A hunt for water, where it once flowed, first –
its curve and pooling.
And then, the hummock and knoll and divot to replicate –
to house the channel from sea to pond.
Not as easy as you would think to go from that to this.
To remake yourself. Renew yourself.
You, downing the cran-apple juice as a girl, that bitter tonic.
Knowing nothing of the bog with all its sand and tendrils.
On ice, or not, leaving the tongue a little furry,
the mouth’s innards tacky and smart.
But, no longer. Now, the tall glass of clear water
and the imagining you are there,
stepping among the Atlantic white cedar.
Stopping to finger its thick feathered leaf and note
the pitch pine drying, rusty and flaking
in your hand. While you stand in the kitchen
or on the porch, looking out.
The red of the cranberry so deep.
But now, revision
and the rush and cattail – what he, once,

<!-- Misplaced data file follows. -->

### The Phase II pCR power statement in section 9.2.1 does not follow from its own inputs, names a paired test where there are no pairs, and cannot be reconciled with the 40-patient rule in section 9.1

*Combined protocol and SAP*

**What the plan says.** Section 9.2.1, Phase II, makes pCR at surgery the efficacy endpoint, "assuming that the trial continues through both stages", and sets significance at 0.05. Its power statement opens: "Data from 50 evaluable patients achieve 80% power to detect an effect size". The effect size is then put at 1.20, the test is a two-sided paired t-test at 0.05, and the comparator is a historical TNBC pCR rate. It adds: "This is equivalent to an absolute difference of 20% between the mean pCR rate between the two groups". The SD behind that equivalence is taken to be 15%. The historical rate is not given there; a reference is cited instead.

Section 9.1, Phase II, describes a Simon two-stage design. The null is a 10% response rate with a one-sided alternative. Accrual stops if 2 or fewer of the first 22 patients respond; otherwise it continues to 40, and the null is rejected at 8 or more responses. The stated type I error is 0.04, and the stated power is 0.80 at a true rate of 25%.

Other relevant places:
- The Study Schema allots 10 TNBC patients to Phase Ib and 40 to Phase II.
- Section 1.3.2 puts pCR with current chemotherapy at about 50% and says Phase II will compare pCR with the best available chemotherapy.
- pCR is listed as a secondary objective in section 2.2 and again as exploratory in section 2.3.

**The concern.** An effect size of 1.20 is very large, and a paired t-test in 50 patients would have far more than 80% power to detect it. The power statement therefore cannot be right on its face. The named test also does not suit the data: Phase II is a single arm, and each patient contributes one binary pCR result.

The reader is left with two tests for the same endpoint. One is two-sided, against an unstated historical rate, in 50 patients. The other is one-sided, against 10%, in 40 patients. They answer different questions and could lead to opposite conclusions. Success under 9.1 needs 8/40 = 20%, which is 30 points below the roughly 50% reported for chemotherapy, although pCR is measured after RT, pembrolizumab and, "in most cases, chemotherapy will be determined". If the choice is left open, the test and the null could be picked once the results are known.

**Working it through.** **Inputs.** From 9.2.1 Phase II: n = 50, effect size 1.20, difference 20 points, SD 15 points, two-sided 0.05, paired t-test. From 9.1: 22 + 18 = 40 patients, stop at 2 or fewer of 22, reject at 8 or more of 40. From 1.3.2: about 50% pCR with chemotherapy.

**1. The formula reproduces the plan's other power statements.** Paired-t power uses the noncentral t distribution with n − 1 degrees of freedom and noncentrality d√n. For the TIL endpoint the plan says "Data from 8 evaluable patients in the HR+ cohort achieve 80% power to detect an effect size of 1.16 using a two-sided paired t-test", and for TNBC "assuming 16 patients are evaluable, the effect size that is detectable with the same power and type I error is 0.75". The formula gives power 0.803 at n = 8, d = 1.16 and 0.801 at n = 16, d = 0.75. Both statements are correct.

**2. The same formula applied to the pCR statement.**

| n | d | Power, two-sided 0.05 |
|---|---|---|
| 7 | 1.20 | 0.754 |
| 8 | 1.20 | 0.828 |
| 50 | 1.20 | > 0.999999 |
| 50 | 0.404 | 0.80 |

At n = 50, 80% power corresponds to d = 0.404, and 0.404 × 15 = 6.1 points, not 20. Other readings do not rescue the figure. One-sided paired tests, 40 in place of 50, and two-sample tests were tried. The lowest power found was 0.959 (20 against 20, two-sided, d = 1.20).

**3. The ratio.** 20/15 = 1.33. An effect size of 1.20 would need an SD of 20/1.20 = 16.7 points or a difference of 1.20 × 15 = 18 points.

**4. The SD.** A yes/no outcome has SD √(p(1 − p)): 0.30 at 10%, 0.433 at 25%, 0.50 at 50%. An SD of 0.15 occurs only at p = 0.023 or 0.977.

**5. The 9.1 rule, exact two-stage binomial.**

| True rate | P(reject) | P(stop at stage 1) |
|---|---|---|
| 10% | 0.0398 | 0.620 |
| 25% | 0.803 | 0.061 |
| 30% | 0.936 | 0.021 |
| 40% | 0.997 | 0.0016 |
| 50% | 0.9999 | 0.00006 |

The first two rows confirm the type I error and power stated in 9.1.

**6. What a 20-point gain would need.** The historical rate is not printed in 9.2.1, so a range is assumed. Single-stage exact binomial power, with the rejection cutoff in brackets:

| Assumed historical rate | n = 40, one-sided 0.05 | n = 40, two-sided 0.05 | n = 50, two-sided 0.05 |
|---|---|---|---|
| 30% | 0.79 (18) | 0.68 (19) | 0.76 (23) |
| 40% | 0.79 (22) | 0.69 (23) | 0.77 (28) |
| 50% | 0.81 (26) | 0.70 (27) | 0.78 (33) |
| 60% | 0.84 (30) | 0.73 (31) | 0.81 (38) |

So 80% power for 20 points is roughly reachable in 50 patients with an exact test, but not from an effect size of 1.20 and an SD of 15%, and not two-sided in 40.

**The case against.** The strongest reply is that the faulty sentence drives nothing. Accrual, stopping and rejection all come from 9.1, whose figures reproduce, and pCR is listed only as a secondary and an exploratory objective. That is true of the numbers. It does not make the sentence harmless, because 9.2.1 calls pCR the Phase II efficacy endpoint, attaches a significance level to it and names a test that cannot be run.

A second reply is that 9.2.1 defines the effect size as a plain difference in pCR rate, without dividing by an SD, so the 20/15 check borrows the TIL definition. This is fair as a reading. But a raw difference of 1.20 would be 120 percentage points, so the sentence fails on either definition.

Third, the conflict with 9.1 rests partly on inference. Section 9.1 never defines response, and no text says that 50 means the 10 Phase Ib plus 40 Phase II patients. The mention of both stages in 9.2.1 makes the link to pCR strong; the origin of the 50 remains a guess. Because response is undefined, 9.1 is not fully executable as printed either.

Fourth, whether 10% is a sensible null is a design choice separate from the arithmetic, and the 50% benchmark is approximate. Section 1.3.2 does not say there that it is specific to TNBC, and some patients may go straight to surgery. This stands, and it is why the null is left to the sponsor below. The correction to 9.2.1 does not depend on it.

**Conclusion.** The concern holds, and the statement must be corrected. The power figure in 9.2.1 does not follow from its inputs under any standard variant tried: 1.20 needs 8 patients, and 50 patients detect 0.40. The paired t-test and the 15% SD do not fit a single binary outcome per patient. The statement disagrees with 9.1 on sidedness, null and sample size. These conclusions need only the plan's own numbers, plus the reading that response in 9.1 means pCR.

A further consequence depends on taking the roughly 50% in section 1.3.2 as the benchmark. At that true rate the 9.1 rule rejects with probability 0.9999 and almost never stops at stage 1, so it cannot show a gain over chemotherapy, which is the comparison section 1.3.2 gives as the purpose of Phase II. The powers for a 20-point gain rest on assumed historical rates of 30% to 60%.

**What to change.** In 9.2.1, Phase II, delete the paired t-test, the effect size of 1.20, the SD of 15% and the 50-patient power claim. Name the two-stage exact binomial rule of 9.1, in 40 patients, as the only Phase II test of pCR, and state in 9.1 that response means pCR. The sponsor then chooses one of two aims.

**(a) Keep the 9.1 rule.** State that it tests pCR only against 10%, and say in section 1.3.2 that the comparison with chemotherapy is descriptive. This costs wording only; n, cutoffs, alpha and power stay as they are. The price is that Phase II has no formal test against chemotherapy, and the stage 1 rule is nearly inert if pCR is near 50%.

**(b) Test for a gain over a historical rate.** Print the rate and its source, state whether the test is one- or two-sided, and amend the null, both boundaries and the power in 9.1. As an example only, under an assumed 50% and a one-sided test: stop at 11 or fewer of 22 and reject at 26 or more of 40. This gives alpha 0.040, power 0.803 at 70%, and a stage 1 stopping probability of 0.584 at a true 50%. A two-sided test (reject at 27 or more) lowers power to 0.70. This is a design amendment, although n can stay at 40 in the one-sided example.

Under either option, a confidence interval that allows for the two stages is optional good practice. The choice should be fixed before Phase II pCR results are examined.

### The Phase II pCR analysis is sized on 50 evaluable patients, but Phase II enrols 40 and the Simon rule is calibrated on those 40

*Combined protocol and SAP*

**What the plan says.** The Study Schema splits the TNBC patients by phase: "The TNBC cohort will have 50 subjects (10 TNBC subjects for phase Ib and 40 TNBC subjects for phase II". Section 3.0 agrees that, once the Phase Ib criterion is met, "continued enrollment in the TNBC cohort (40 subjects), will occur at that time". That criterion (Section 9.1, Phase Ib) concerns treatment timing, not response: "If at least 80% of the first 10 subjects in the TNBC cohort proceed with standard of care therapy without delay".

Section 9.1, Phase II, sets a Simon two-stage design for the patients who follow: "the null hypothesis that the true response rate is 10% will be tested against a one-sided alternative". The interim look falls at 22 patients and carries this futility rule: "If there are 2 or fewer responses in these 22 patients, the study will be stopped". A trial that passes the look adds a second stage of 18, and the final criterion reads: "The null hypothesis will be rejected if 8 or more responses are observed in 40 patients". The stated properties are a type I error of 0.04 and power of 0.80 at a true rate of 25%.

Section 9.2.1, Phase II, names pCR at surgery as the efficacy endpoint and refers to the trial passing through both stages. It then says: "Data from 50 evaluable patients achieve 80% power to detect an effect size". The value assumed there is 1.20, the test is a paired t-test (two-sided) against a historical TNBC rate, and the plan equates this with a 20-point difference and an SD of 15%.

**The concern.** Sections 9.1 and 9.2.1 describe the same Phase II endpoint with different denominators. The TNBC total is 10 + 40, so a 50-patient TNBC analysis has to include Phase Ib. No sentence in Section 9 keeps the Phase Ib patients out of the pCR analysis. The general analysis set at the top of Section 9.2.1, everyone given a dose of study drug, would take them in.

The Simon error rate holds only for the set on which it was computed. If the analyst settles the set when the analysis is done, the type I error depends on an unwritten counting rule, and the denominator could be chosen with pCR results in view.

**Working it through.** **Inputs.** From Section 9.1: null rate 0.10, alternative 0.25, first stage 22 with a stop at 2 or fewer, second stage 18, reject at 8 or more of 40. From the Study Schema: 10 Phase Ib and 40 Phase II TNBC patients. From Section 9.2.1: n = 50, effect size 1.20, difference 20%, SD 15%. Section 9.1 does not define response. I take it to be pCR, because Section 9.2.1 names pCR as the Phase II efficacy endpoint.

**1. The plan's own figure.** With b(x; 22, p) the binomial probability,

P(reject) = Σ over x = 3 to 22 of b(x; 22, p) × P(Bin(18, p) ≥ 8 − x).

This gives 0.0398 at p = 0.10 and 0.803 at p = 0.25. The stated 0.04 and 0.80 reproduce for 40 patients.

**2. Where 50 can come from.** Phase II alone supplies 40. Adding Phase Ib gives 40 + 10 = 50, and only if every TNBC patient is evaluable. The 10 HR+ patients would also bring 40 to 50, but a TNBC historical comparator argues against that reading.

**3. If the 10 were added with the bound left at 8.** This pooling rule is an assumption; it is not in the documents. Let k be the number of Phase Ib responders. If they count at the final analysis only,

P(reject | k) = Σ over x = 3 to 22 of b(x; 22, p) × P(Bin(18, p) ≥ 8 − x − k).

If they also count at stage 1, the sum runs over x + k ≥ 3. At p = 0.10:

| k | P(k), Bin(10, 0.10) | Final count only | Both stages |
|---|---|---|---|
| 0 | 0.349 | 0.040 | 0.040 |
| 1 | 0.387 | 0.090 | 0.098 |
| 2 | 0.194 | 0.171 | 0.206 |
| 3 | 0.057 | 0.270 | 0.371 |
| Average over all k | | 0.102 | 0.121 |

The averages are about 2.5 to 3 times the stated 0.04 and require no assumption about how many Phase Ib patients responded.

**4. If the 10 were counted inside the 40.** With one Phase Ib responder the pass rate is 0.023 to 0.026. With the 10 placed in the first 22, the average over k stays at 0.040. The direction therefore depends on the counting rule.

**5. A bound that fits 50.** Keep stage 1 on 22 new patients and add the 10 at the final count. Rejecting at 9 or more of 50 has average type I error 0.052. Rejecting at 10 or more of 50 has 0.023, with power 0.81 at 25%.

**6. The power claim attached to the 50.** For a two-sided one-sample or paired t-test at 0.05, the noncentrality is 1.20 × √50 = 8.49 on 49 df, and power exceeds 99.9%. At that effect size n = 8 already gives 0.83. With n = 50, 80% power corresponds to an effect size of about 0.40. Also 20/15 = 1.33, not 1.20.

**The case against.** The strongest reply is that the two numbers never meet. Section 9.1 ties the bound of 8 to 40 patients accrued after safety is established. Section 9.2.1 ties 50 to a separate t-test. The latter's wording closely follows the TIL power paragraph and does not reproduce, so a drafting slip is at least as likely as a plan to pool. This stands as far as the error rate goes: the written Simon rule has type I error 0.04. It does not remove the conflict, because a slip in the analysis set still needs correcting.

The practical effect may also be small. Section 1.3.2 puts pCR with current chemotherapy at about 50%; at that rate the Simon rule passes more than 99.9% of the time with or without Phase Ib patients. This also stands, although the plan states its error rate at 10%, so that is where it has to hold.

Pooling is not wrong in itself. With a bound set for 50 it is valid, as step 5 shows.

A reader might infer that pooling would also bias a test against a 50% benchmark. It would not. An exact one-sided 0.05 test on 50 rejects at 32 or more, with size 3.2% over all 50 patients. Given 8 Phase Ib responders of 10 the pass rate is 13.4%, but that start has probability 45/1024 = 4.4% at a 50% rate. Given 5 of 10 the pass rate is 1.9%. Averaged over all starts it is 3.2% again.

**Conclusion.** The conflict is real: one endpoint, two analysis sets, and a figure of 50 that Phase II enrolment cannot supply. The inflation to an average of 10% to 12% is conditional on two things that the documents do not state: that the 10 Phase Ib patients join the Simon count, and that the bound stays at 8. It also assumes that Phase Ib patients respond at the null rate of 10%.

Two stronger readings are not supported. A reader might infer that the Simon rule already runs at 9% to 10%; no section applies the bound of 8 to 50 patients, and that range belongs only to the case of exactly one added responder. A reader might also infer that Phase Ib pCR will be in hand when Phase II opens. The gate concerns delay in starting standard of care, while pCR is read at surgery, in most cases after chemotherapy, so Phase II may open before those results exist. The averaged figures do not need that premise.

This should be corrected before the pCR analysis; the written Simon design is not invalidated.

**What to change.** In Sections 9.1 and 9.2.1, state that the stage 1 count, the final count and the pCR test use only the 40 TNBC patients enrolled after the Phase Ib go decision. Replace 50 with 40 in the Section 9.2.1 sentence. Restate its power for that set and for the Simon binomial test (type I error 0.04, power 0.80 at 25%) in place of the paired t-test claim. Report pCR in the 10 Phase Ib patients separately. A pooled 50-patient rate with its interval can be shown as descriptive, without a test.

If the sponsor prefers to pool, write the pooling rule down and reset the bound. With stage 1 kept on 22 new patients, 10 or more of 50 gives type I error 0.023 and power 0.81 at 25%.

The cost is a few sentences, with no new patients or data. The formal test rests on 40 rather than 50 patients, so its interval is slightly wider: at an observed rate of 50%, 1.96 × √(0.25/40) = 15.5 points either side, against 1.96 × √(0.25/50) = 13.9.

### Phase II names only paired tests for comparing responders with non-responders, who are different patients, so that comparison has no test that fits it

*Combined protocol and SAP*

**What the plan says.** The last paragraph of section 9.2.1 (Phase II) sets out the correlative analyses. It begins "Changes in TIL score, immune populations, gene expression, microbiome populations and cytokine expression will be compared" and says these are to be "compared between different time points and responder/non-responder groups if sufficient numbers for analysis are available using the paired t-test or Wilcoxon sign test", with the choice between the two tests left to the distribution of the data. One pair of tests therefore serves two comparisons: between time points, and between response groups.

waded out for, up to the knees. So you could feel
it tickle your neck. Your mother calling
from the car: Mind your step!
That particular marsh stretching out and away
to lake and river and, eventually, gulf.
The stream begins with clarity,
stones piled on either side,
and then frays at its edges, grasses bending,
and disappears from sight there
and then returns here.
Kelly R. Samuels lives and works as an adjunct English instructor in the upper Midwest. Her poetry has been nominated for Best of the Net, and appeared or is forthcoming in various journals including apt, Burningword, The Summerset Review, Kestrel, and The Carolina Quarterly.
© 2018, Kelly R. Samuels